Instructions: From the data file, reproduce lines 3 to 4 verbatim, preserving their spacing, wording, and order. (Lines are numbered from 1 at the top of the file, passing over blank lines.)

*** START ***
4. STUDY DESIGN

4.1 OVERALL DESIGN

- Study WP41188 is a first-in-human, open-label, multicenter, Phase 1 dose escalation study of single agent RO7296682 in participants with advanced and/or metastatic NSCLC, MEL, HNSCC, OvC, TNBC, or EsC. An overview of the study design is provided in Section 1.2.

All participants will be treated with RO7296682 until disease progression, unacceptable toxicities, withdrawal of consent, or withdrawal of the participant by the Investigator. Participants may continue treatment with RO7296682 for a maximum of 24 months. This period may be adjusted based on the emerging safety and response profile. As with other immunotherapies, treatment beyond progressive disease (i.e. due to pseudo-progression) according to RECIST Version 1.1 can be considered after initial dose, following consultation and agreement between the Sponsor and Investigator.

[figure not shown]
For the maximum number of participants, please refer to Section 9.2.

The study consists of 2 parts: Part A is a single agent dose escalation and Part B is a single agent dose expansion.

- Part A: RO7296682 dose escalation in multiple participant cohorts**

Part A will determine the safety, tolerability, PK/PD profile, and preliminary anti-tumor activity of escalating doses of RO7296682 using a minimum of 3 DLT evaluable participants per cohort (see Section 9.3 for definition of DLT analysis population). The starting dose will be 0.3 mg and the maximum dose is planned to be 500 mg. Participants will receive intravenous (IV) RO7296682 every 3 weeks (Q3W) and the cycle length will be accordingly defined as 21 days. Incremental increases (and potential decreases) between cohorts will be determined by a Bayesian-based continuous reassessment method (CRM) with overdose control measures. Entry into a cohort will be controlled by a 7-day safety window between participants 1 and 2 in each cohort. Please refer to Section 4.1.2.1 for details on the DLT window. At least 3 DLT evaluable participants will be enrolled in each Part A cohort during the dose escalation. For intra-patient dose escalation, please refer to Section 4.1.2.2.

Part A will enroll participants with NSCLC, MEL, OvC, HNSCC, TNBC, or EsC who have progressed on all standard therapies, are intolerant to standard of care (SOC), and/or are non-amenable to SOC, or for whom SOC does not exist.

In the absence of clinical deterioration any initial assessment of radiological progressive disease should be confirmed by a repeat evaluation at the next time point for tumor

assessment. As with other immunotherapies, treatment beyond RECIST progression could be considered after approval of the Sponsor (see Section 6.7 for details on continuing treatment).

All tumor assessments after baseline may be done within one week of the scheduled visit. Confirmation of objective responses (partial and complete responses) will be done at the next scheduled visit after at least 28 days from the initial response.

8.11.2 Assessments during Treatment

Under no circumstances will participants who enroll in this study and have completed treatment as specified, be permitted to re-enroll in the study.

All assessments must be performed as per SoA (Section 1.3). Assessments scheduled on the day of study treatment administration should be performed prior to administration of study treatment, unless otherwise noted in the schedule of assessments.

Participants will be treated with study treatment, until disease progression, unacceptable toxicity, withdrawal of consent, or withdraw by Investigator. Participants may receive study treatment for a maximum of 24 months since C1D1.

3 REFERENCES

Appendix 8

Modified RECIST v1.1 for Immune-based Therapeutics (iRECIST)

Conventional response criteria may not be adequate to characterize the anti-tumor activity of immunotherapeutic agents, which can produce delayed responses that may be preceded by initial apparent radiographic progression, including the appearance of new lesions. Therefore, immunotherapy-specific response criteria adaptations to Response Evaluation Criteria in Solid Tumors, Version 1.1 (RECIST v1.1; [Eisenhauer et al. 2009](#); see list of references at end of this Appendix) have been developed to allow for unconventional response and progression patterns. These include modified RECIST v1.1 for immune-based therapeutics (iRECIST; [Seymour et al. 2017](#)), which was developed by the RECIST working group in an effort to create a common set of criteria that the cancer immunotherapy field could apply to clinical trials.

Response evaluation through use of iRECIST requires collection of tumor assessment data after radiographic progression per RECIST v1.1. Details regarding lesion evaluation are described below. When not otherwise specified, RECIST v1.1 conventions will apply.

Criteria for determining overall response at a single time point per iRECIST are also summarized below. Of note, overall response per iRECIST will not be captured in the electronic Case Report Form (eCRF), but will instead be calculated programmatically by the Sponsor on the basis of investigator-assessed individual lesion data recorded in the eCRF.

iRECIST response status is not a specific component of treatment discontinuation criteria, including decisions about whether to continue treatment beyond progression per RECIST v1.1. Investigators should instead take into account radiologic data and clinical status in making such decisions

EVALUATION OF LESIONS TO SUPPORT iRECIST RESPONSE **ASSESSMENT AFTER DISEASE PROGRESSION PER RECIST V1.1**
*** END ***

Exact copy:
- Study WP41188 is a first-in-human, open-label, multicenter, Phase 1 dose escalation study of single agent RO7296682 in participants with advanced and/or metastatic NSCLC, MEL, HNSCC, OvC, TNBC, or EsC. An overview of the study design is provided in Section 1.2.

All participants will be treated with RO7296682 until disease progression, unacceptable toxicities, withdrawal of consent, or withdrawal of the participant by the Investigator. Participants may continue treatment with RO7296682 for a maximum of 24 months. This period may be adjusted based on the emerging safety and response profile. As with other immunotherapies, treatment beyond progressive disease (i.e. due to pseudo-progression) according to RECIST Version 1.1 can be considered after initial dose, following consultation and agreement between the Sponsor and Investigator.